Today the Main Street of this village of about 2,500 is busy and thriving with commerce and well-preserved character and charm.
Lots of flapping American flags, handsome old brick buildings, time-warped storefronts, a five-and-dime variety store, a hardware emporium, book store, art galleries, coffee shops, pizza joints, nice restaurants.
They are mixed in with real-estate offices whose windows look like they’re advertising presidential palaces of Third World despots; the old barber shop where Steinbeck got his hair cut; the neony Sag Harbor Theater and the impossibly expensive American Hotel and restaurant/bar.
The American Hotel smells old and rich and has one of the scariest menus I’ve ever seen. I didn’t know what the day’s featured entree was, but before I averted my eyes I noticed it cost $110. Maybe it was for 14 people.
At 4 p.m., the sidewalks were jumping with little old ladies, moms and tots, a kid patrolling on a skateboard, dog-walkers, Latino men with cell phones waiting on benches for the bus and locals like Donnie.
Donnie — maybe he was 50 — was leaning against the wall of Illusions, an artsy jewlery store. He and his brother ran an auto repair shop whose customers once included Elaine Steinbeck, Steinbeck’s third and last wife.
When Donnie and his mother moved to Sag Harbor in the 1970s, he said there were plenty of boarded up storefronts on Main Street. In the ’60s, there were “30 bars” on Main Street like the Black Buoy, John Steinbeck’s regular haunt.
Sag Harbor was never on the Long Island RR line and apparently it was the last Hamptons town to be colonized by the rich and famous.
Steinbeck was a pioneer, moving here in the 1950s. But Donnie said it was Peter Jennings of ABC who moved to Sag Harbor and made it acceptable for Hamptonians to live north of the highway, whatever that meant.
When I mentioned the z-word — “zoning” — as a possible explanation for the town’s frozen-in-time character, I thought Donnie was going to explode. He once tried to open a car wash and was quashed by the zoning police.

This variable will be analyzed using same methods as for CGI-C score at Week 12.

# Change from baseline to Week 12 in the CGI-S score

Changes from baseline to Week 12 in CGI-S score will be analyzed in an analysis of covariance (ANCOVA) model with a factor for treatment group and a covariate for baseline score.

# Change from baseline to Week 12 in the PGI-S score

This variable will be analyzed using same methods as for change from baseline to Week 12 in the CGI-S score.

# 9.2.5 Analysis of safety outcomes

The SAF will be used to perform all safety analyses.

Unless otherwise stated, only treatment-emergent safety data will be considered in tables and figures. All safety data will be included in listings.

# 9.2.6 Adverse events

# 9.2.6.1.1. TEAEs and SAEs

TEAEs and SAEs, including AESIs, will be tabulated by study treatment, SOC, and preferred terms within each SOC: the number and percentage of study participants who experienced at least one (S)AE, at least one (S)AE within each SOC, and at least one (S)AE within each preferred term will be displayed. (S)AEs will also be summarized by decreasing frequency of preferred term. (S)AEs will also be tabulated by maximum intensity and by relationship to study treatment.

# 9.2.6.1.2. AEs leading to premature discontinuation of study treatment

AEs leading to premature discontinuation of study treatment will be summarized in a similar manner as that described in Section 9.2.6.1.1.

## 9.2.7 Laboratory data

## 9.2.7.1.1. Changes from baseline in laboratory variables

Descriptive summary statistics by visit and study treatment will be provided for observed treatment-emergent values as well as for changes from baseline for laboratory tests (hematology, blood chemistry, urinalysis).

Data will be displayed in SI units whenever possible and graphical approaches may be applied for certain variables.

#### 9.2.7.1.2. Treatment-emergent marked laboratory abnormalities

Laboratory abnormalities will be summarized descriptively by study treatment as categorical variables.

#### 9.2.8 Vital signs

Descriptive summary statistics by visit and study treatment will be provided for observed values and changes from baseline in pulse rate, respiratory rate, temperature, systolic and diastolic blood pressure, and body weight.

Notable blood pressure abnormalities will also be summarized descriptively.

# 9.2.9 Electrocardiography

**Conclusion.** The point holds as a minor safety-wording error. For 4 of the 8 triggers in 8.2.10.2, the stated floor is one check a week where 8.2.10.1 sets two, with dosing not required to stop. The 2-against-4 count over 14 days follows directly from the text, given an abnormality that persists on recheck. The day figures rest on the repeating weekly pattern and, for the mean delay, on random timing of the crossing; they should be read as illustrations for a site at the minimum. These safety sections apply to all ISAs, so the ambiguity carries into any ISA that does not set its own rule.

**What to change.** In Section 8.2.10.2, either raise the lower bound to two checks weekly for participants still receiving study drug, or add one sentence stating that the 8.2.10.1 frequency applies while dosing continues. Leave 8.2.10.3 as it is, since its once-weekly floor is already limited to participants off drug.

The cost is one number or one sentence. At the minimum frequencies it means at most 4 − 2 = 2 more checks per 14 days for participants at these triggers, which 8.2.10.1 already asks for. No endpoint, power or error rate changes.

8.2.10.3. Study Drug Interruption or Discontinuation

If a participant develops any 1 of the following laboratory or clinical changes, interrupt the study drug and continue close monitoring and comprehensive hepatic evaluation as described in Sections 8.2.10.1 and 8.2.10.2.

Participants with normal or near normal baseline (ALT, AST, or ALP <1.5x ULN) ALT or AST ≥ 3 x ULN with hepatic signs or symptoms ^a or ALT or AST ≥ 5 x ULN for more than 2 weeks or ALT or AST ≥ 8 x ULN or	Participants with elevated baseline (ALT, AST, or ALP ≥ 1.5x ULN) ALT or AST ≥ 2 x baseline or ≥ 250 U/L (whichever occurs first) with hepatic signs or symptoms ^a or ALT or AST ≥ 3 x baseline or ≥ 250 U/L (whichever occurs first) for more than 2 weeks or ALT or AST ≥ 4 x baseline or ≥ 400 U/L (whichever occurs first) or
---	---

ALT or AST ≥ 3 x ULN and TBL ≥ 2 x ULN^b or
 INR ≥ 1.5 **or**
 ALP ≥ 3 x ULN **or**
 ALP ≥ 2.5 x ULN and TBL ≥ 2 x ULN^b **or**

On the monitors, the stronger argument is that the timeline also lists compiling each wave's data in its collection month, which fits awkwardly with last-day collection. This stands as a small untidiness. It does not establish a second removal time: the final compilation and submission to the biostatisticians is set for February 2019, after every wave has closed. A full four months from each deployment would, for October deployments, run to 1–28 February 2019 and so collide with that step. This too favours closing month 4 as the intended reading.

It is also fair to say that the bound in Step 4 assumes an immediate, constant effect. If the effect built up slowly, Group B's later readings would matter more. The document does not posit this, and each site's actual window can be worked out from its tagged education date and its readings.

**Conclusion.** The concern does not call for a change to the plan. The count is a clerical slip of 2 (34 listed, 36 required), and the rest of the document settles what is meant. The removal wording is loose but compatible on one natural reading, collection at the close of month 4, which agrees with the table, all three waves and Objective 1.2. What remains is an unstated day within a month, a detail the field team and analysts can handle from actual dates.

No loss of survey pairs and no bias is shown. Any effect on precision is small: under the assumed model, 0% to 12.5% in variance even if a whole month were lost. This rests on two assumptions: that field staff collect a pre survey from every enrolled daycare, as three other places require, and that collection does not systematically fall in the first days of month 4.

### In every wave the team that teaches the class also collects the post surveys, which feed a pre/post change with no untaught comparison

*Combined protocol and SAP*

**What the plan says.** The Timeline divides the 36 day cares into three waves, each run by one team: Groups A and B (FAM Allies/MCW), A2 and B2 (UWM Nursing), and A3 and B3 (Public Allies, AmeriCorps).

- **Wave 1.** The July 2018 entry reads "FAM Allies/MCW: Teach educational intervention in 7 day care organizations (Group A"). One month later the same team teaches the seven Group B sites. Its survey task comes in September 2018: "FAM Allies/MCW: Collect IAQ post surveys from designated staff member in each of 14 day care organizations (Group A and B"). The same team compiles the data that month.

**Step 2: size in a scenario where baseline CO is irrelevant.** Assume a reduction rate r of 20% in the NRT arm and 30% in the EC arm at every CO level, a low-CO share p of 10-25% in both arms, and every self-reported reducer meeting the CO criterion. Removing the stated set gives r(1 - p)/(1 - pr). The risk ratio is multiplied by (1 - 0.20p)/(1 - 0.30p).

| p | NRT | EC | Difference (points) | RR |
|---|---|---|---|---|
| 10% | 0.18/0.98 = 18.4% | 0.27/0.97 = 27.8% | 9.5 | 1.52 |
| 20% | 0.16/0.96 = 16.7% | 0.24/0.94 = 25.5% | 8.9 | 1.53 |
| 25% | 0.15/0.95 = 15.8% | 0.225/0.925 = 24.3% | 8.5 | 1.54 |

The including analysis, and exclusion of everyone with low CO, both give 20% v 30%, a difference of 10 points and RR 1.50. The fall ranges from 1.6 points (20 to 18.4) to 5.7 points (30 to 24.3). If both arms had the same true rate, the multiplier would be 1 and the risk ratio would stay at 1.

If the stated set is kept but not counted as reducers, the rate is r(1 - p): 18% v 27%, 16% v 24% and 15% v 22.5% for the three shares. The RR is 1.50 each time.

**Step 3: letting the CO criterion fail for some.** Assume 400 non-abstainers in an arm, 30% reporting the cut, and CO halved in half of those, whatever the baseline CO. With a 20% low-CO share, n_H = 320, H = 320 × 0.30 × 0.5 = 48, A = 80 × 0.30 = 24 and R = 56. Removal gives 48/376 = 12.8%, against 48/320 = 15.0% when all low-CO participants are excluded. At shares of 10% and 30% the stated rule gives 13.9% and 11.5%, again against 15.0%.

When he told me about the historic/architectural review nazis who made getting a simple business sign a six-month ordeal, he reminded me of me. We quickly bonded like brothers, even though he was born in Australia.
When Donnie’s friend Mike walked by, he called him over and told him I was asking about Steinbeck. Mike, of course, happened to be from Pittsburgh’s North Side.
He first came here in 2000 to renovate a vacation house for a Pittsburgh couple. He liked it so much, he stayed and now lives in an apartment above a store on Main Street. I suspect he won’t be the last ex-patriated Pittsburgher I’ll meet.
Mike, who told me his last name but asked me not to use it, was full of local history/knowledge.
Sag Harbor is the “unHampton.” Unlike South-, North- and Bridgehampton, Sag Harbor is not ruined by chain stores and box stores.
By chain stores, Mike didn’t mean Walmarts and CVSes, he meant Gucci and Coach and Saks. He actually liked the architectural review board’s work and wished it had been started long before 1972 because it would have preserved more of the town’s authenticity.
Like Donnie, Mike explained that Sag Harbor has a core population of less than 3,000 that jumps to about 15,000 in summer.
A thousand boats swarm to the great harbor that once drew whaling ships. Ten will be mega-yachts — 200-footers — and dozens are 100-footers.
Mike, 54, makes his living building and designing homes in the Hamptons. Except for summer, he said it’s a nice quiet town. It’s also bitter cold and wet and pretty uncomfortable in the winter, when the sidewalks are as empty during the day as they are in September at 9:30 at night.
Steinbeck’s Summer House
Before the sun set on the last day of summer, and before the harvest moon rose, I drove out to Steinbeck’s seashore house on Bluff Point Lane. The GPS Girl had no trouble finding it, but the house hides at the end of a narrow private gravel road.I didn’t pull in the driveway because John Stefanik’s car was there. He’s been taking care of the house for 28 years — when widow Elaine hired him to do the job.